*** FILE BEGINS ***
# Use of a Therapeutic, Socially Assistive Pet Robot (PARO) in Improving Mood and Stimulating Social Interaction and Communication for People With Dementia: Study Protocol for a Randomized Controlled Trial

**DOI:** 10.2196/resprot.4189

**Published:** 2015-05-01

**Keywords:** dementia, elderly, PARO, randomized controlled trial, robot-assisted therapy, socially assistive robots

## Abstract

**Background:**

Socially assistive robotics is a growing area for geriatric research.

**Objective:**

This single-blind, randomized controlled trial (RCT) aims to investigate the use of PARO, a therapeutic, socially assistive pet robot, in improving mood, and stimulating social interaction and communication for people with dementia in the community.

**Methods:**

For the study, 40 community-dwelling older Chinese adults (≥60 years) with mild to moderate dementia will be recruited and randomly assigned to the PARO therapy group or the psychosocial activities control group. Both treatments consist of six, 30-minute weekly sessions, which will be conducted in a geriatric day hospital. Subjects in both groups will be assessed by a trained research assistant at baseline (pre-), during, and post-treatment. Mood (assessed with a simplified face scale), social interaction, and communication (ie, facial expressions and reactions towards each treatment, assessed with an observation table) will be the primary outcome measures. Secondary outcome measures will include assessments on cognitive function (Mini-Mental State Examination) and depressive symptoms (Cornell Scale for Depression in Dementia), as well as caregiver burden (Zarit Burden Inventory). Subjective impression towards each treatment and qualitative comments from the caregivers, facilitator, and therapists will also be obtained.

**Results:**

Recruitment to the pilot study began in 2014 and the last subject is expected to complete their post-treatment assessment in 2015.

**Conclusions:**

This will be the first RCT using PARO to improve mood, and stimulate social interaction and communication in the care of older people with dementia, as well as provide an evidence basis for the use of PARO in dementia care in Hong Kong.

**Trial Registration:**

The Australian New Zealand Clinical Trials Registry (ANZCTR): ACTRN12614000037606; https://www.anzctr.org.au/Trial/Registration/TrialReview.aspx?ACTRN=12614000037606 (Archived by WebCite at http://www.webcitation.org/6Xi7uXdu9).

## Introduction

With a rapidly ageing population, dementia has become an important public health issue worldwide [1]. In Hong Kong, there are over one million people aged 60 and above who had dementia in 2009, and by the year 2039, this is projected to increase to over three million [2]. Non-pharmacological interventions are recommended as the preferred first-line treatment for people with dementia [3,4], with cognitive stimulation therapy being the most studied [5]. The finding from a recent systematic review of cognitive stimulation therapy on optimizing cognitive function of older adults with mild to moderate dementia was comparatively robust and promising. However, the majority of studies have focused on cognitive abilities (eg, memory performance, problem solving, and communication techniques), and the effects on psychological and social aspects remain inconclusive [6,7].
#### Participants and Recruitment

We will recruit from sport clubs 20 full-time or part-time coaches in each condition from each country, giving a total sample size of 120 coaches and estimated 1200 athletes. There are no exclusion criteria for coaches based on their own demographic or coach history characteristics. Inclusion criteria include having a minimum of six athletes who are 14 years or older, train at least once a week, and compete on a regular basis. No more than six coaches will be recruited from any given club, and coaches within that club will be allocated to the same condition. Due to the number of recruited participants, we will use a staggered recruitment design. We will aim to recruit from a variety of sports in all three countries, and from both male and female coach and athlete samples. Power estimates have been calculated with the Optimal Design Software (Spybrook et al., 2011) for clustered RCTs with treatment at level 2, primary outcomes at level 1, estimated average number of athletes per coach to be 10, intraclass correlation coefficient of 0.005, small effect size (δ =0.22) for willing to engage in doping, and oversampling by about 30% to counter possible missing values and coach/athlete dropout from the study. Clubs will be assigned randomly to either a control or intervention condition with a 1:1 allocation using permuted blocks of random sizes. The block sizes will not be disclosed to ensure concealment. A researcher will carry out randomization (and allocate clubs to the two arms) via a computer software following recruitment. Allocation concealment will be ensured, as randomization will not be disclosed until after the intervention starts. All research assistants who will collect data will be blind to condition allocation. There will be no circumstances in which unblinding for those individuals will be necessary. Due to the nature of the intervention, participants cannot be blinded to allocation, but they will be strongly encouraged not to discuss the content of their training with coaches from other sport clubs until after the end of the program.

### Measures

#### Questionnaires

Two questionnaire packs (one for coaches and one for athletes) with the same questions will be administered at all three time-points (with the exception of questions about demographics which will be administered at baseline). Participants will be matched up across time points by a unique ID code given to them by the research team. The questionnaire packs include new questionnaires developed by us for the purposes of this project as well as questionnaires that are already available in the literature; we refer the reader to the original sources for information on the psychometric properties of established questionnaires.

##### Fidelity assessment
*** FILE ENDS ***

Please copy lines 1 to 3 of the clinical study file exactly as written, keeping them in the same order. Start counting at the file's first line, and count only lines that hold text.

# Use of a Therapeutic, Socially Assistive Pet Robot (PARO) in Improving Mood and Stimulating Social Interaction and Communication for People With Dementia: Study Protocol for a Randomized Controlled Trial

**DOI:** 10.2196/resprot.4189

**Published:** 2015-05-01